Sunday November 29, 2015
2.4 mile swim, 112 mile bike, 26.2 mile run
Dr. Fields with his parents initials written on his forearms
Never say never.
My parents taught me to never to give up no matter how difficult it may seem.
This, and all my races, are dedicated to their memory.
Thirteen years ago three different neurosurgeons told me that if I did not have surgery on my low back, exercise would no longer be an option in my life.
Then I found out about the wonderful world of Regenerative Orthopedic Medicine. Sunday November 29th, 2015, I finished not only my 2nd Ironman race in 2015, but my sixth Ironman race overall.
Regenerate First; Surgery Last!
The day started off like any other Ironman competition day. I woke up about 3:30 in the morning so that I could have enough time to have breakfast and get everything ready before I went down to the transition area around 5 o'clock a.m. After getting everything settled at the transition area where my bike was, I then boarded a bus that took me approximately 2.4 miles down to where the swim started. This is because this race is a point-to-point race. That means you start at one point and end at another point on the swim. The same is for the bike. So after getting down to the swim start I put on my very thin and tight speedsuit (a suit similar to what they wear in the Olympics) over my racing suit. Wetsuits are not allowed in this race due to the temperature of the water. I then went to get in the appropriate corral for the start.
Dr. Fields after the 2.4 mile swim
THE SWIM: 2.4 Miles
The start was being done in waves this year so to avoid the cluster of over 2500 competitors starting all at once.I seeded myself in the second corral, which is for competitors swimming between 1 hour and 1 hour 10 minutes. Most people told me that I should seed myself faster but I was very true to my time knowing I would finish between 1 hour and 1 hour 6 minutes. Due to the small size of the pier that we to go off of, they only let about five to seven competitors in at a time. This made for a very easy start since you did not have to swim over a lot of people. As soon as I got into my stride, which only takes me about 5 minutes or so, I started passing people. And ended up passing probably 50 people, which meant that a lot of people had seeded themselves faster than they actually were. The water was very warm at about 82 degrees and very clear. You could see the frogmen/lifeguards and photographers down below and also many colorful fish along the way. Halfway through the swim I looked at my Garmin watch, which I wear on my left wrist, and noticed it was glowing slightly green. I figured some water had leaked into it. I was going to stop and take a look but then realized that I was in the middle of the ocean and there was nothing I could do about it anyway!
I swam very well and passed over 50 people, which was a lot as not many had started before me. As I made my way towards the finish and made the final turn two headed towards the pier I really picked up my strokes. My final time was about 1 hour and 4 minutes, which was good enough to make me first in my age group in the swim. As I climbed out of the water and looked down a my Garmin, I realized that the whole front face had somehow become detached and I was actually looking at the circuit board. Well, at that point, I knew the watch was useless. I ran through the shower and then grabbed my transition bag and into the transition area. I quickly dried off and stripped off my speed suit. Underneath this I had my tri suit so just I had to put on my socks, shoes, sunglasses, suntan lotion and grab some nutrition to carry on the bike and I was off to find my bike. I also left behind my Garmin watch, which was useless at this point.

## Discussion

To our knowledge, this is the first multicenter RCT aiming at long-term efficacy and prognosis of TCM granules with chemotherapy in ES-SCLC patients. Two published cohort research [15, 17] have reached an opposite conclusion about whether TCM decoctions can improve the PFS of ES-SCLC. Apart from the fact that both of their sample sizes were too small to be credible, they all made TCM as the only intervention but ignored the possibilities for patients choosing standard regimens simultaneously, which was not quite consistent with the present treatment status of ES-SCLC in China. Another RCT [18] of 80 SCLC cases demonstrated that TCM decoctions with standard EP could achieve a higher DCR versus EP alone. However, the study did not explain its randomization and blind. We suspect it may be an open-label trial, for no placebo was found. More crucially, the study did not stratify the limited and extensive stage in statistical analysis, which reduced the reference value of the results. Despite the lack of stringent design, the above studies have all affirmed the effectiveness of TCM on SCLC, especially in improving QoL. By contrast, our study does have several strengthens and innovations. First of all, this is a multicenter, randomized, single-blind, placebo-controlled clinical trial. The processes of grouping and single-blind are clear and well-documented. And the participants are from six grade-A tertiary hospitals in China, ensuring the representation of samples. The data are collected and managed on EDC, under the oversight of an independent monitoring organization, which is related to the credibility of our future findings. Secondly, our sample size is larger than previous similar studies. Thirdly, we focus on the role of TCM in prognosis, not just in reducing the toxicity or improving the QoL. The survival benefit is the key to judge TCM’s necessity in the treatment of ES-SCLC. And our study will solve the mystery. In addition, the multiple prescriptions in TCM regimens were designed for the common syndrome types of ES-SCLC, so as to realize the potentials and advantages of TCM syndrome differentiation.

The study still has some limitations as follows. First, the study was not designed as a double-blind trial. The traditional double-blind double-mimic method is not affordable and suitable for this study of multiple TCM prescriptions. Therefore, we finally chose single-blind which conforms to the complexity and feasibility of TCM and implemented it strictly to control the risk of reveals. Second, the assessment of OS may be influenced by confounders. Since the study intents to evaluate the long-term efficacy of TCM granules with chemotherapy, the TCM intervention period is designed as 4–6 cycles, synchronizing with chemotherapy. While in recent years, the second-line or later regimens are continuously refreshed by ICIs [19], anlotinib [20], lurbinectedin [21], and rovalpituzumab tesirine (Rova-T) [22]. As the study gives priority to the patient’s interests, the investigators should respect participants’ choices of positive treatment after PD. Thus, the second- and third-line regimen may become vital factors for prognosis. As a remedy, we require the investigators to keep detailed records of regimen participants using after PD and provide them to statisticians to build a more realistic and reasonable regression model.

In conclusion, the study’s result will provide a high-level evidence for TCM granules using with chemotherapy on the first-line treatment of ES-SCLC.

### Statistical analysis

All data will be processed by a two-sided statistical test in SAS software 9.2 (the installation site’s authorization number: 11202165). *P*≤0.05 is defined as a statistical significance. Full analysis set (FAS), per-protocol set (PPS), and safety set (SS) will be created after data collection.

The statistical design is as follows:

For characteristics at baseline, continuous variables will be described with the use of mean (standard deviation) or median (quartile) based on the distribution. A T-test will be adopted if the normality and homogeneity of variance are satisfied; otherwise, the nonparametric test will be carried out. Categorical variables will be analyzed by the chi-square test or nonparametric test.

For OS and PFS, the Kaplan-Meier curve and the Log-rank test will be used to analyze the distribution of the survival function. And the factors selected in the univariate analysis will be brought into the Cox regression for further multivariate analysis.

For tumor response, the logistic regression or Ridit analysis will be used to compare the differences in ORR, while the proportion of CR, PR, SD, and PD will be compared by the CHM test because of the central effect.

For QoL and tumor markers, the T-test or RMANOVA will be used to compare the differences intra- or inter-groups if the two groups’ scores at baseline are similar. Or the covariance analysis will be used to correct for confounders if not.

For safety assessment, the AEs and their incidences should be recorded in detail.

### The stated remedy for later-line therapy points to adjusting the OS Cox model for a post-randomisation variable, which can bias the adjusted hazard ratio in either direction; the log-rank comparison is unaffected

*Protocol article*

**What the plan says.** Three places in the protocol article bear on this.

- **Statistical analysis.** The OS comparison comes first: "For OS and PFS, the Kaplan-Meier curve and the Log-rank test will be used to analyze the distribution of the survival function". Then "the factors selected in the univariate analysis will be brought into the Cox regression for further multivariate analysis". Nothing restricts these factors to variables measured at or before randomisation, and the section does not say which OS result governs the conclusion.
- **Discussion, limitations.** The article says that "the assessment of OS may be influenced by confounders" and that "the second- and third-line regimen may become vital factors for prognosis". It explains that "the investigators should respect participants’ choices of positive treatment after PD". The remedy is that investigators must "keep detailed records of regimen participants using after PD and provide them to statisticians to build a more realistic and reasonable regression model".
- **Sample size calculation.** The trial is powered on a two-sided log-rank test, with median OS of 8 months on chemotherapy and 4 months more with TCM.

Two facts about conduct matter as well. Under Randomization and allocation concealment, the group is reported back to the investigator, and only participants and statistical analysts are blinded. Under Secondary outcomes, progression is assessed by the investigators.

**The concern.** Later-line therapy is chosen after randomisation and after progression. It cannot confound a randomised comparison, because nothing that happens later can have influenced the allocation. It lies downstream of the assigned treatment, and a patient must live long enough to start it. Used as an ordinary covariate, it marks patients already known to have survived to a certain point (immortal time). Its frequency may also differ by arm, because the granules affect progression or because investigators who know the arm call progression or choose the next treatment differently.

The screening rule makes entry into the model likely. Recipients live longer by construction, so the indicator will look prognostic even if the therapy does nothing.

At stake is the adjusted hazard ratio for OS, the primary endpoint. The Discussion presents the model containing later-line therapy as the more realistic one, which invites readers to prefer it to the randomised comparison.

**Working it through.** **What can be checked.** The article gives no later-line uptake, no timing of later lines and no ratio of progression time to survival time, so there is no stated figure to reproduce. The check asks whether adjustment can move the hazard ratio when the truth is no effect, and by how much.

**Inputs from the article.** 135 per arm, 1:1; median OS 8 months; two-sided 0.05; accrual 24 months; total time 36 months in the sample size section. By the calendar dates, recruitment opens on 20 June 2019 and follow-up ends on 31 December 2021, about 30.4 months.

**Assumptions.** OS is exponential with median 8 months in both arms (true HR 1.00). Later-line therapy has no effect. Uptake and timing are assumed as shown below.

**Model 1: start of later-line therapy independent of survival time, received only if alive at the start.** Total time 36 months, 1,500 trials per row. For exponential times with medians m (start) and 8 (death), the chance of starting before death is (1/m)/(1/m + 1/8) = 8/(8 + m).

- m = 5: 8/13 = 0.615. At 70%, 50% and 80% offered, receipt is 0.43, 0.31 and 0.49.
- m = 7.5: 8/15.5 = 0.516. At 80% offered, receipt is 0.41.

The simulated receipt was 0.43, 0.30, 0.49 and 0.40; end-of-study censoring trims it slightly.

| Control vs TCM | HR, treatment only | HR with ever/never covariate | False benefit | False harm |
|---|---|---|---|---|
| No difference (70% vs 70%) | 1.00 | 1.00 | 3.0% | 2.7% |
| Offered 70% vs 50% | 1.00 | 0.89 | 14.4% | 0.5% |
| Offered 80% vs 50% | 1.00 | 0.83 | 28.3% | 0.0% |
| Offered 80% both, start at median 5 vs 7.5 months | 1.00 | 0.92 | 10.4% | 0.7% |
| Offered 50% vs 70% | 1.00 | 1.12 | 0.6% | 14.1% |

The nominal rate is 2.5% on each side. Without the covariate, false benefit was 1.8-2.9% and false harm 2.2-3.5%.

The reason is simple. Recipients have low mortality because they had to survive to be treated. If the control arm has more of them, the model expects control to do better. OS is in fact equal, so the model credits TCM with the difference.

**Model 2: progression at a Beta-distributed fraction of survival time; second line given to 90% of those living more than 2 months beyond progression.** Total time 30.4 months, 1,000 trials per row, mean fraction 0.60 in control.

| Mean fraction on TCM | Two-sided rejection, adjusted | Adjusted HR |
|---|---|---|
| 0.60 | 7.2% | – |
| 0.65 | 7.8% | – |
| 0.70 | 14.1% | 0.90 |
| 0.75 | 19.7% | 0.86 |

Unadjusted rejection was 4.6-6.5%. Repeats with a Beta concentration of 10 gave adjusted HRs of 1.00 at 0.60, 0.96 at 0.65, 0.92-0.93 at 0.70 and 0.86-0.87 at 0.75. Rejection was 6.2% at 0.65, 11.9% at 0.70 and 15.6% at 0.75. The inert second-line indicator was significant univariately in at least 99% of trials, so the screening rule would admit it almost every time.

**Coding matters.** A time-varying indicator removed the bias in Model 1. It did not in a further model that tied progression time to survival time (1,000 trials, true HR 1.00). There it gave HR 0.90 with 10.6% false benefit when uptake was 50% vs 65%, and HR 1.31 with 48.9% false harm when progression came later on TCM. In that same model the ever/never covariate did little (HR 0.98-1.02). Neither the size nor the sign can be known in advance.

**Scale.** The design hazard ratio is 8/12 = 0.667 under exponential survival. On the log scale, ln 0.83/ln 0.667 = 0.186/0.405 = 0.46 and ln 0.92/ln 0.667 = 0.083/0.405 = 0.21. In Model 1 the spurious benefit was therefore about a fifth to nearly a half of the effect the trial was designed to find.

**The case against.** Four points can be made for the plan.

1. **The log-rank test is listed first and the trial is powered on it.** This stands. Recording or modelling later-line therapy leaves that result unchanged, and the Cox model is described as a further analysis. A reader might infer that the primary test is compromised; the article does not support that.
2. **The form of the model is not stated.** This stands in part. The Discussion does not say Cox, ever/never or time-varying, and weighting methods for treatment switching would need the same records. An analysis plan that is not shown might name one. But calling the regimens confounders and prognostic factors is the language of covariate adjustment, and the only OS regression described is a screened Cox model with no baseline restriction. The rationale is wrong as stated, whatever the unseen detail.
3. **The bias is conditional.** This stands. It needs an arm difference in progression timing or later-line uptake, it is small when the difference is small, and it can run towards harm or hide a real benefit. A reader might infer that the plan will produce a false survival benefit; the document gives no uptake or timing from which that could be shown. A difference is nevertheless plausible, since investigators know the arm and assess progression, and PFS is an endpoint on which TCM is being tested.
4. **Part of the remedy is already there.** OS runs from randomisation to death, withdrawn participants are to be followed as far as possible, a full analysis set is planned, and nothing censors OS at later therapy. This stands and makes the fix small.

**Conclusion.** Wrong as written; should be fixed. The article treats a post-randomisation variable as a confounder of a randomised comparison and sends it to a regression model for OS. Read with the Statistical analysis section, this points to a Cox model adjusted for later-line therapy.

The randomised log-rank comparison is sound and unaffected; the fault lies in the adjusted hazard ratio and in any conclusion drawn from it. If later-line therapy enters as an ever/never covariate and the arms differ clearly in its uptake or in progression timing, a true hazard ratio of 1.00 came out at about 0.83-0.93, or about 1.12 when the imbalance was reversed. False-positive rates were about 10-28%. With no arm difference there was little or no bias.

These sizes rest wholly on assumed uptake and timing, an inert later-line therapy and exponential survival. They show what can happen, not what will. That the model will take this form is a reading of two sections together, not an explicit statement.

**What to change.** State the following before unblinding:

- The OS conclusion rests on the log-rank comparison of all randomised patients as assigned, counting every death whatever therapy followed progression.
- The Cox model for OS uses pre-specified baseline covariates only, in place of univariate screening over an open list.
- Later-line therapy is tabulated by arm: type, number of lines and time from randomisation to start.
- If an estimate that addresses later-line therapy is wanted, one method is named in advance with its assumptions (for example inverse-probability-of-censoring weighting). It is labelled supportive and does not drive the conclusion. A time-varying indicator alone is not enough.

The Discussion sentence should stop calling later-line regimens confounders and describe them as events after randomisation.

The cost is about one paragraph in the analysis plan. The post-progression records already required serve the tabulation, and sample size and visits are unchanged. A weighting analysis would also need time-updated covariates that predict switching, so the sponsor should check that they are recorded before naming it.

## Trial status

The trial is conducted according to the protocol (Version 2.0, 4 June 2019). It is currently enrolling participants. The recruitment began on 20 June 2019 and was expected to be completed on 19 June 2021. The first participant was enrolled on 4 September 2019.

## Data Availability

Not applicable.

Dr. Fields during the 112 mile bike ride
THE BIKE: 112 Miles
I ran as quick as I could with my bike shoes on to my bike. You could carry them but then you end up getting gravel on your feet. I took the bike off the rack and ran towards the exit. You're not allowed to get on your bike until you leave the transition area. Immediately upon exiting, the transition area, I mounted my bike and took off to start the 112 mile ride.
I had my power meet on the bike, which in addition to power, would provide me with my heart rate and speed which are essential when riding long distance. The roads were dry and the sun was shining bright and the temperature was in the low eighties. I felt pretty good on the first lap. As you head towards the back of the island the winds pick up. For this approximately 15 mile stretch the winds were about 20 miles an hour blowing on shore. It was tough but not that bad. As you turn towards town to end your first loop the winds were pushing you forward. This was a much needed relief. As you get to town, there were hundreds, if not more, people yelling and cheering. It was very exciting and invigorating. For lap two you again go by some of the hotels and there were people out there cheering.